Erasing the stain of Guantanamo

At his news conference Tuesday, President Obama made a powerful plea for ending the humanitarian and diplomatic disaster created by the continued detention of more than 160 prisoners at Guantanamo Bay, more than 100 of whom are engaged in a hunger strike that necessitated the dispatch of an emergency medical team. The problem is that Obama has contributed to the crisis by acquiescing in congressional obstruction of his promise to close the facility. We hope he is serious when he says he will now “re-engage with Congress that this is not in the best interest of the American people.”

“The idea that we would still maintain forever a group of individuals who have not been tried, that is contrary to who we are,” Obama said. “It is contrary to our interests and needs to stop.” The president repeated his familiar observation that the existence of Guantanamo is a “recruitment tool” for extremists. Those are eloquent words, but if they are to be translated into action, Obama will need to alter his own behavior.

It has been more than four years since the newly inaugurated president issued an executive order promising “promptly to close detention facilities at Guantanamo.” Yet the prison remains open (though its population has dwindled from a high of nearly 800 inmates in 2005). Of those remaining, about half have been cleared for release but continue to be detained because of congressional opposition to their repatriation to Yemen and other countries whose authorities might not be able to prevent them from engaging in terrorism. Congress also has used its authority to prevent Obama from transferring detainees to the U.S. mainland, a factor in the decision to try Khalid Shaikh Mohammed and other alleged 9/11 conspirators before a military commission rather than in civilian courts.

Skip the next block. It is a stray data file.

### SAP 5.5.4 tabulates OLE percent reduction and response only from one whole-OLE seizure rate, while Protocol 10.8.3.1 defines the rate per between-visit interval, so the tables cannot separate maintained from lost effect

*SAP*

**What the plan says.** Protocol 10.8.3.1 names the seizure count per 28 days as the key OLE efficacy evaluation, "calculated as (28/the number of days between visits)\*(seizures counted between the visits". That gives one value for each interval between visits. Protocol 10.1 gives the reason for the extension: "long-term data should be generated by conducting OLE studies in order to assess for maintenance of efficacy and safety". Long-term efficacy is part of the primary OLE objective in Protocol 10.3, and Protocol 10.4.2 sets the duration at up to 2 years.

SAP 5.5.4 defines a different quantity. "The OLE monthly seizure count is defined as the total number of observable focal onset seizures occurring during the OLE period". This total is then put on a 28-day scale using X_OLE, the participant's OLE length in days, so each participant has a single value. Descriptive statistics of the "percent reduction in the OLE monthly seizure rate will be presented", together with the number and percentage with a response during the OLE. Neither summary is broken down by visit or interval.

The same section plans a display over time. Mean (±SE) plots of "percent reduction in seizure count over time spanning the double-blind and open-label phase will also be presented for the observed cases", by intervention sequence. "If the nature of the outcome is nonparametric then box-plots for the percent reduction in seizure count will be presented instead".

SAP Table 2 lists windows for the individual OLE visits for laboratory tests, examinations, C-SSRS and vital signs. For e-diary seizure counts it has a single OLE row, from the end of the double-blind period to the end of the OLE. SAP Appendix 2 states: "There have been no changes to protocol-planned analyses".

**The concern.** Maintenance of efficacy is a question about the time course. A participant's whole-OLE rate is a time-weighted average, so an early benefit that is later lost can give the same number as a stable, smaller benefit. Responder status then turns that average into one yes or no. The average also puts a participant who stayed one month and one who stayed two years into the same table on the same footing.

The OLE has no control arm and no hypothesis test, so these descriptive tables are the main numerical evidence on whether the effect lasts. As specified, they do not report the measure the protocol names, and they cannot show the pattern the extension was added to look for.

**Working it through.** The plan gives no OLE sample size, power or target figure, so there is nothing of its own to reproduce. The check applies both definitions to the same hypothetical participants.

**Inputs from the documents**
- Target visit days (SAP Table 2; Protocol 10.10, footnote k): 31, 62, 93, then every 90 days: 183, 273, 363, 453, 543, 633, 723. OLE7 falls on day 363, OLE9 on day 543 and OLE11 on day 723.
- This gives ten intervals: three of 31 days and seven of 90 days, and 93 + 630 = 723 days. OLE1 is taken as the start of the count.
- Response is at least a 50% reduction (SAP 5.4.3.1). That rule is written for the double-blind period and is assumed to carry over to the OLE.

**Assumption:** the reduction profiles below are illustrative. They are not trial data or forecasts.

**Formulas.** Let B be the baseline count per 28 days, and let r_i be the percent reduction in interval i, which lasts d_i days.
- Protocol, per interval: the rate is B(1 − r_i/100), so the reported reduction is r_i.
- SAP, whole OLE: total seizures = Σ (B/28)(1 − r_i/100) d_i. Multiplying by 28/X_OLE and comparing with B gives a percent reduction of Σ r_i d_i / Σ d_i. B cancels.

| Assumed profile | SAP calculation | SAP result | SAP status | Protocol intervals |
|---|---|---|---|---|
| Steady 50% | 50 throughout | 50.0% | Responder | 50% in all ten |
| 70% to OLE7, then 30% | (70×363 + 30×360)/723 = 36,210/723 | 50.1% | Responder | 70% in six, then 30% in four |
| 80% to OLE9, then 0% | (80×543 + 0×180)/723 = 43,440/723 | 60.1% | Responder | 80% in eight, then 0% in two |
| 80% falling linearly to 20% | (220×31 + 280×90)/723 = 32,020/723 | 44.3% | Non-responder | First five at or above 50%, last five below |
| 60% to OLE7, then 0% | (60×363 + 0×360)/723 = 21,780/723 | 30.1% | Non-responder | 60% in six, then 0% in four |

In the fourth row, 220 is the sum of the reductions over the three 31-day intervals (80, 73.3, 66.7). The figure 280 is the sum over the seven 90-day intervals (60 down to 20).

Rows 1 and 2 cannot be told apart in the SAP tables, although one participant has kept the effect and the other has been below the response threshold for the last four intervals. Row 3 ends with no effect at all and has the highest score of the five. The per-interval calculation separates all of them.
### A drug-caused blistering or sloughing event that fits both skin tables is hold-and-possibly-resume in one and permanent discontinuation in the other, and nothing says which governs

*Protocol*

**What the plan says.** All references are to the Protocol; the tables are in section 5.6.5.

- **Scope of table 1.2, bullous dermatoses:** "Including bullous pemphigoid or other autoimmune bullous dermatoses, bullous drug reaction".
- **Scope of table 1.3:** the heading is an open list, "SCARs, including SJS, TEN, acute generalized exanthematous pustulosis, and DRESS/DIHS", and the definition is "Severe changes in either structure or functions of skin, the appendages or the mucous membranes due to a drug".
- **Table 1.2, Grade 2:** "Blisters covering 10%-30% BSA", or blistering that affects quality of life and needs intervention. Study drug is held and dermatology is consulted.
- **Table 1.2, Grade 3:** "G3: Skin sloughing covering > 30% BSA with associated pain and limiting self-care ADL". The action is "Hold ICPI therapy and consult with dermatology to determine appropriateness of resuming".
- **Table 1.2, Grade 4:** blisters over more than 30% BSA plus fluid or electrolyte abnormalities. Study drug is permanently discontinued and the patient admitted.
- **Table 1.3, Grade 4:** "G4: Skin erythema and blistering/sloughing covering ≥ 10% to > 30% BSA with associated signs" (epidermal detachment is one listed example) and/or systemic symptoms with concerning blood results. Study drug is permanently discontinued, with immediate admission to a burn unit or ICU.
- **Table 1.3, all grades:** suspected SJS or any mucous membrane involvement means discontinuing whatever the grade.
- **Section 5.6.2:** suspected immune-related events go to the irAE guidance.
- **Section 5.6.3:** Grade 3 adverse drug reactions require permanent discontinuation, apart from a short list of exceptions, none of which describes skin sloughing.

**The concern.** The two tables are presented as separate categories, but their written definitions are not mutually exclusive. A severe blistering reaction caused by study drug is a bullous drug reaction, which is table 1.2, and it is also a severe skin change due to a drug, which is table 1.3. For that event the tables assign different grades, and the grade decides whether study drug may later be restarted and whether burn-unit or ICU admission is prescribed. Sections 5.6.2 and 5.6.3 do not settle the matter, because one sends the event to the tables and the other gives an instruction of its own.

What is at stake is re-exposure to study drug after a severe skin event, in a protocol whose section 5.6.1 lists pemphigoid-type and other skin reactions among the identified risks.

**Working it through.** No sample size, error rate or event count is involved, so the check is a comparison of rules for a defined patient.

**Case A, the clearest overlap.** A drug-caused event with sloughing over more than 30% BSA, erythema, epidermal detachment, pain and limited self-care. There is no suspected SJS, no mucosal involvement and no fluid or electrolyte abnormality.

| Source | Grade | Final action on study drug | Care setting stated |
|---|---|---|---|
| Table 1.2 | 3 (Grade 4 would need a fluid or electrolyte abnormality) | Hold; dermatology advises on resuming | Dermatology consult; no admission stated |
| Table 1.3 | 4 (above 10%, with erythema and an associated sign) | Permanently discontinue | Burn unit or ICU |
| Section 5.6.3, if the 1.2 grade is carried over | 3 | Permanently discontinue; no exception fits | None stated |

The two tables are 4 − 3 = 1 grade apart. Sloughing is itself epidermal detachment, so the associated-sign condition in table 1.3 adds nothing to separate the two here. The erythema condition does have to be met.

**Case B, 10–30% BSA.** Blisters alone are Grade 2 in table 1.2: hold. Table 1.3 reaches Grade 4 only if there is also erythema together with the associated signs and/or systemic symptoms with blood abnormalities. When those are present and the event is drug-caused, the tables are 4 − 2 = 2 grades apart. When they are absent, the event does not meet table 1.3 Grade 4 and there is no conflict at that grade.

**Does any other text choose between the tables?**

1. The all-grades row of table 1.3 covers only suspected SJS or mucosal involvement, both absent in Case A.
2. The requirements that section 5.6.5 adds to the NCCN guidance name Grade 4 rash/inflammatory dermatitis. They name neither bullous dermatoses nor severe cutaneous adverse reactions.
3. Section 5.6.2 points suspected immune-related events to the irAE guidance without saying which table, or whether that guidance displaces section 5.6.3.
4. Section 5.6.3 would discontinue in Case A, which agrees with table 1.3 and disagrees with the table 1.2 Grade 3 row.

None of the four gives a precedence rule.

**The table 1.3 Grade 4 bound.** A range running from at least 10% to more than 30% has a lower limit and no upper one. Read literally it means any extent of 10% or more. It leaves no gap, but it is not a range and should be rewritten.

But Congress isn’t entirely to blame. The Supreme Court, which in 2008 ruled that detainees at Guantanamo had a constitutional right to challenge their confinement by seeking writs of habeas corpus, stood by while a federal appeals court eviscerated that landmark ruling. For his part, Obama has refused to expend political capital on closing Guantanamo. Rather than veto the defense authorization bills that have limited his ability to transfer inmates, he has signed them while raising questions about whether they intruded on his constitutional authority.

Before Obama’s news conference, Sen. Dianne Feinstein (D-Calif.) had urged the administration to renew its efforts to transfer from Guantanamo the 86 inmates cleared for release three years ago by an interagency task force. Obama should do so, ideally with congressional cooperation but unilaterally if necessary.


Guantanamo is a stain on this nation’s reputation, not because of where it is located but because the men held captive there are languishing in a legal limbo that would be just as hopeless if they were transplanted to American soil. Notwithstanding Obama’s comments about the un-American nature of indefinite detention, more than 40 inmates are being held without the prospect of even a military trial. As he “re-engages” with Congress, Obama should also reconsider his own decision to deny those detainees their day in court.